So far, so good. But I was still left with the nagging problem of having to
- only program the Garmin SD card when at home (using my desktop PC with its built-in SD card reader); or
- lug my laptop around just to be able to program the Garmin on-the-go (at the airfield, in the cockpit before departing, etc) via the laptop's SD card-reader.
THOSE DAYS ARE HAPPILY BEHIND ME, and I just thought I'd share with you my excitement at being finally free of my PC (at least when it comes to flight planning). For no more than a few pounds/dollars/euros, here's how I have freed myself:
First, here's a reminder of my essential kit for flight nav planning and navigation:
- Garmin AERA 795 for in-flight navigation (in my humble opinion, blows away my iPad in terms of usability, robustness, stability, and performance in the busy cockpit environment -- pricey, yes, but you get what you pay for).
- Samsung Galaxy S2 Android smartphone for planning my routes via iNavCalc and nothing more than a 3G connection (to receive email on the phone).
Next, I recently purchased the following pieces of kit to complement the above:
- A simple portable USB SD card reader (from Kingston)
- A USB OTG (On -The-Go) cable for connecting the USB SD card reader to the Galaxy S2. Quite possibly the best £1.69 I've ever spent.
- The Gmail Attachment Download app for Android
- The ES File Explorer app for Android
...and here's how all that kit hangs together, completely freeing me from my PC:
- I use the Galaxy S2 smartphone with iNavCalc to plan my route (literally using only one hand / one thumb) via email. When done, I automatically receive an email with an attached ".fpl" file containing my desired route.
- I open the ".fpl" attachment on the smartphone, and save it to the local micro SD card ('permanently' installed in the phone). This is where the Gmail Attachment Download app does its thing: it enables files of any format -- such as the relatively obscure ".fpl" format -- to be downloaded and saved (without this app, the Galaxy S2 would not allow me to download an unrecognized file format such as ".fpl").
- I plug the OTG cable into the Galaxy S2, and connect the portable USB Card reader to the other end of the cable. I then insert the SD card from my Garmin AERA 795.
- Using the ES File Explorer app, I copy the ".fpl" file from the phone's internal micro SD card to the Garmin SD card in the external reader [note: I did, of course, try copying directly from the email attachment on to the mounted Garmin SD card. The file-copy worked fine: but then the Garmin somehow couldn't import the file. Odd. I will take a closer look if/when I have time. Meanwhile, 'bouncing' via the internal micro SD card works fine, adding only a few seconds to the task].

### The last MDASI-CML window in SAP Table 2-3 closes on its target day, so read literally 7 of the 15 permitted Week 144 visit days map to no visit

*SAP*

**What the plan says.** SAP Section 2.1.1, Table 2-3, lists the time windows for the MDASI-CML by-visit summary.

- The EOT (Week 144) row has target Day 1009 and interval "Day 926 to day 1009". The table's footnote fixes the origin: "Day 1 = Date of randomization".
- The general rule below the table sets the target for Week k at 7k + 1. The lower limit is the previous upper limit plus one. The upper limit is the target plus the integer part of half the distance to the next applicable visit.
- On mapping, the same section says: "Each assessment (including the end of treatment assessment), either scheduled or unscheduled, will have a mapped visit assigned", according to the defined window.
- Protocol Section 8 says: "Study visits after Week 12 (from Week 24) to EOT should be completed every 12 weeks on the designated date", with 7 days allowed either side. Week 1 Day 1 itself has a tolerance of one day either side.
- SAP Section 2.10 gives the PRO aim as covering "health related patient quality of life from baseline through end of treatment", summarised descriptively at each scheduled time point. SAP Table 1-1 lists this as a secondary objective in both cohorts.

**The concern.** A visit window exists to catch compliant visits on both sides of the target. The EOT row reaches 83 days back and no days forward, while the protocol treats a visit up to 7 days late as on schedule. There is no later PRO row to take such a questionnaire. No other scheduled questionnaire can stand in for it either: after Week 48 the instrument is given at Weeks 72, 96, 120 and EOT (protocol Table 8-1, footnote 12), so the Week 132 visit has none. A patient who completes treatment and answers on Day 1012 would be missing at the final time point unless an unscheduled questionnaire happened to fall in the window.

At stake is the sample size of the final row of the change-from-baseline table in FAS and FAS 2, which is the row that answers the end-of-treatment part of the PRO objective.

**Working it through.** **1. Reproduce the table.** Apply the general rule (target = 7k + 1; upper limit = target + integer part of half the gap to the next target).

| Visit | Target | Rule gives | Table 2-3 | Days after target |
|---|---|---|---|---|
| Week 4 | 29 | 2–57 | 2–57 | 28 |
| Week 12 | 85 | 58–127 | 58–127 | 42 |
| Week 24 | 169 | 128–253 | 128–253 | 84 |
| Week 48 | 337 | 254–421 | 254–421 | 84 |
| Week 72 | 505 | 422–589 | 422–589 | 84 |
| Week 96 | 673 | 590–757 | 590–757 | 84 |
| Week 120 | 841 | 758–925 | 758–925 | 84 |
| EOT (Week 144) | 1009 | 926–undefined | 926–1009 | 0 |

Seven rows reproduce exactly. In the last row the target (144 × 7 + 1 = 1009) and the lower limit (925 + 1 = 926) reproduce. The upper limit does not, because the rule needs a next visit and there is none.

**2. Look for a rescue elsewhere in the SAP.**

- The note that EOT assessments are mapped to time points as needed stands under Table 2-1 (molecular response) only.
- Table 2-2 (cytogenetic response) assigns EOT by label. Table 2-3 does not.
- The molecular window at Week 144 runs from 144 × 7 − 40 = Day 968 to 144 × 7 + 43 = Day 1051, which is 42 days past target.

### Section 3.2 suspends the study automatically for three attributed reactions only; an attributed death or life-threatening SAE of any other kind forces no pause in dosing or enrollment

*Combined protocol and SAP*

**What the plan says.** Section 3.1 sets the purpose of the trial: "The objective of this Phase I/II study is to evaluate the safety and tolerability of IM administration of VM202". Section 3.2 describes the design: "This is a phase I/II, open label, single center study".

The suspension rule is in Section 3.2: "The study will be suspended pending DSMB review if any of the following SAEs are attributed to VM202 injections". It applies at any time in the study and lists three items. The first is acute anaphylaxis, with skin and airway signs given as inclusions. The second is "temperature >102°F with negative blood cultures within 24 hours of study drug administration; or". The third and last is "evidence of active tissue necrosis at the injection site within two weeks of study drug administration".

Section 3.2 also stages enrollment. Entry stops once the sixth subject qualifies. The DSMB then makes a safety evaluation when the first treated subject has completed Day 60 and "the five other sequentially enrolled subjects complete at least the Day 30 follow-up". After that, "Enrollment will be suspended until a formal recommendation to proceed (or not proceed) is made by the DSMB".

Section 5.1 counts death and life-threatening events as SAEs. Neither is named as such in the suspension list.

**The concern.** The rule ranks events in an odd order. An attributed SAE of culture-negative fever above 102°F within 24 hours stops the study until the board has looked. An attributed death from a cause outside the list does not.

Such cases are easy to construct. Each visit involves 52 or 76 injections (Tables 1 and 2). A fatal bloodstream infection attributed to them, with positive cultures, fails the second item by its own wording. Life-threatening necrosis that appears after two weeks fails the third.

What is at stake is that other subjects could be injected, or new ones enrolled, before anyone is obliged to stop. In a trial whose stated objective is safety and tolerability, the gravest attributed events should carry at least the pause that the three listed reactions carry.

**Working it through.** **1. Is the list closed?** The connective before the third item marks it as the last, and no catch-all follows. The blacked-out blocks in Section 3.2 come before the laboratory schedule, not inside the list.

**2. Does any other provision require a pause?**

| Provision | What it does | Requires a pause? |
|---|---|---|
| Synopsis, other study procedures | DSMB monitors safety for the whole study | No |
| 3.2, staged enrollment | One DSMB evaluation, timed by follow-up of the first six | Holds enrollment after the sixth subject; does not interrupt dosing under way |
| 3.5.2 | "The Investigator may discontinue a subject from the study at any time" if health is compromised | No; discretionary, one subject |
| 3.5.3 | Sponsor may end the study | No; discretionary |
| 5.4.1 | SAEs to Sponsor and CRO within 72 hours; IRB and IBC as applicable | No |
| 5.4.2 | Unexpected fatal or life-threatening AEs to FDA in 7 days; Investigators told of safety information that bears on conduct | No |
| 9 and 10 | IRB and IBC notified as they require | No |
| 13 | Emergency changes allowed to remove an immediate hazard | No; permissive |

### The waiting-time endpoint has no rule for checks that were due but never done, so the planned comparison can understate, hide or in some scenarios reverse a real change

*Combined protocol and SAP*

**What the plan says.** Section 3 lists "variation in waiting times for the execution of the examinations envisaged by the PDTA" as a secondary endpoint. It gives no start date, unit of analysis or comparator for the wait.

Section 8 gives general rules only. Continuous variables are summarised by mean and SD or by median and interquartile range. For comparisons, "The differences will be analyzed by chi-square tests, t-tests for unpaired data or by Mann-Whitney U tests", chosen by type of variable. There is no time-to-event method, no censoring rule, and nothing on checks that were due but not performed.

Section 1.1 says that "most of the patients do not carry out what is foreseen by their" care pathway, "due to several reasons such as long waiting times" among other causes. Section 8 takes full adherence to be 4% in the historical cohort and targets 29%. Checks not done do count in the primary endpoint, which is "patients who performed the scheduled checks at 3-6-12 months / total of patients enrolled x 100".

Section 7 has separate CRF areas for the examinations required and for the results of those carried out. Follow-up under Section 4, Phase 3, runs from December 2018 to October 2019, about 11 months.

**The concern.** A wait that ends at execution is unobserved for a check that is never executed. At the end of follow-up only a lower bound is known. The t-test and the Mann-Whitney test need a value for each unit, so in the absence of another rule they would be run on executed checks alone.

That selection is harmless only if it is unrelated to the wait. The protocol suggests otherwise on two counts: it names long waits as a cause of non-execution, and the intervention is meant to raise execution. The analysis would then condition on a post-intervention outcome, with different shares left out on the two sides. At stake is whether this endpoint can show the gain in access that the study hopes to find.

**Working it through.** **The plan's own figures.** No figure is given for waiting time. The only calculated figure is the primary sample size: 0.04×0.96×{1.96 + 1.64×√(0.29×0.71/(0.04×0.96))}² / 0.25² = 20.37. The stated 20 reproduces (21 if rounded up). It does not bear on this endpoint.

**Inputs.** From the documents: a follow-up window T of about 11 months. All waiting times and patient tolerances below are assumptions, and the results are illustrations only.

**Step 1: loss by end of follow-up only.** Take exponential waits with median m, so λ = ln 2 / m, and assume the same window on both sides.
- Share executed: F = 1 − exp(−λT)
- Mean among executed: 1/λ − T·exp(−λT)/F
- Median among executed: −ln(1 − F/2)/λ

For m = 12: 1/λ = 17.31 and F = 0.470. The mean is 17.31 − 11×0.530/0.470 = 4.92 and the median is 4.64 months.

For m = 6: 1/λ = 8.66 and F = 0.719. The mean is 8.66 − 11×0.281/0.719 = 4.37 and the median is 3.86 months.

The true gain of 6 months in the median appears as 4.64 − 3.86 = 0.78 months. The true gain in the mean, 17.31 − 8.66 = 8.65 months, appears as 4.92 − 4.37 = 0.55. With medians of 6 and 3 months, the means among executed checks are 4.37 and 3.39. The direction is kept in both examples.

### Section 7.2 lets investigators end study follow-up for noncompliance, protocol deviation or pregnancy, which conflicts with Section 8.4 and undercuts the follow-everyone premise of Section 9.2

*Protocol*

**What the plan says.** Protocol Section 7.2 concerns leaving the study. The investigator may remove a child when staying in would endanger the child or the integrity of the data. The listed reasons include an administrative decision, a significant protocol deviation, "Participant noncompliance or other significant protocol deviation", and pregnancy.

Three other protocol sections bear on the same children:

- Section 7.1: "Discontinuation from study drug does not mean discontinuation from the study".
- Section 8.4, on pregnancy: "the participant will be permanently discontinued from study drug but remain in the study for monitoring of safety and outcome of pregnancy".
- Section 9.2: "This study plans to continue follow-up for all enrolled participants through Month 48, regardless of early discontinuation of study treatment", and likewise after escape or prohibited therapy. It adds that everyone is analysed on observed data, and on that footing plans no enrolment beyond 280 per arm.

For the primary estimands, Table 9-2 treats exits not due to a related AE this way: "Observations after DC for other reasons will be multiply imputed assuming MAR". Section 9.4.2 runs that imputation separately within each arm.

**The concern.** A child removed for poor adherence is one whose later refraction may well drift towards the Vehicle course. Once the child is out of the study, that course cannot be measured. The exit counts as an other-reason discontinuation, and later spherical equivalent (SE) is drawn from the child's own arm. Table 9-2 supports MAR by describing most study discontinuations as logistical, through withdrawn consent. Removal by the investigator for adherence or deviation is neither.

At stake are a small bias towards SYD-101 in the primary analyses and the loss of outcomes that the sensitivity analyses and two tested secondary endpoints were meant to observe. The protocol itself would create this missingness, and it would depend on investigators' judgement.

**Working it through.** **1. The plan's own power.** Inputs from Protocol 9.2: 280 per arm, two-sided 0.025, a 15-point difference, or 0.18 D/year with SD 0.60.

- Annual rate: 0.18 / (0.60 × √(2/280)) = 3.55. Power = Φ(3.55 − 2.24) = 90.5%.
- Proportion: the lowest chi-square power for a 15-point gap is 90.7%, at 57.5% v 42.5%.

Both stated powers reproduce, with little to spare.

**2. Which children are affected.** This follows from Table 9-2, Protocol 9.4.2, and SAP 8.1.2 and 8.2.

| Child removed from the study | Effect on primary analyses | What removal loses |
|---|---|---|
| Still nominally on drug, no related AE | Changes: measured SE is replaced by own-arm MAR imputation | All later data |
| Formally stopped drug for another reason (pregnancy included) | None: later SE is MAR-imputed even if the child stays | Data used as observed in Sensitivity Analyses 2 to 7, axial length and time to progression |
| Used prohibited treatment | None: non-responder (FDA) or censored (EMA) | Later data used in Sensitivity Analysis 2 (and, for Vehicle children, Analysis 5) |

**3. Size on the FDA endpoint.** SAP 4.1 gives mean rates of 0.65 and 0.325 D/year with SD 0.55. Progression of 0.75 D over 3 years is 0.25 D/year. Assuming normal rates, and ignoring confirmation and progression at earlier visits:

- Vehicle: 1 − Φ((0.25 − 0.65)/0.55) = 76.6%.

- I then slot the SD card back in to the Garmin, and "import" the ".fpl" file to create a route (aka a Flight Plan) in the AERA 795.
The whole process takes a matter of minutes. Also, I can just as easily go the other way: export route(s) from the Garmin into my phone and then on to wherever...e.g., Google Drive (for my own later re-use), or iNavCalc's routes database (for sharing with anyone)...
Of course, all of the above would be unnecessary if I could communicate between the Galaxy and the Garmin via Bluetooth and utilise some file-sharing protocol....maybe that will come in time, but for now, I am happy (and free).
Final note: all of the above is avoidable if I simply use my iPad for everything. That has certain appeal: I can use iNavCalc to generate/share routes via email, and seamlessly import them to SkyDemon or AirNavPro etc., on the iPad for navigating. In fact, this is what I used to do -- until the iPad let me down once too often in the cockpit, and I went the Garmin 795 route (and haven't looked back since).
Related: this experience exemplifies one enormous advantage of Android over iOS: the ability to configure your devices to do what you want to do with them, not being restricted to do only what Apple allows you to do with them. Try reading an ".fpl" file via the iPad camera kit's SD card-reader, for example. Impossible. Forbidden by the Apple software (unless you jailbreak your iPad, which is not an ideal scenario -- especially on a device you may then go on to use for navigation !)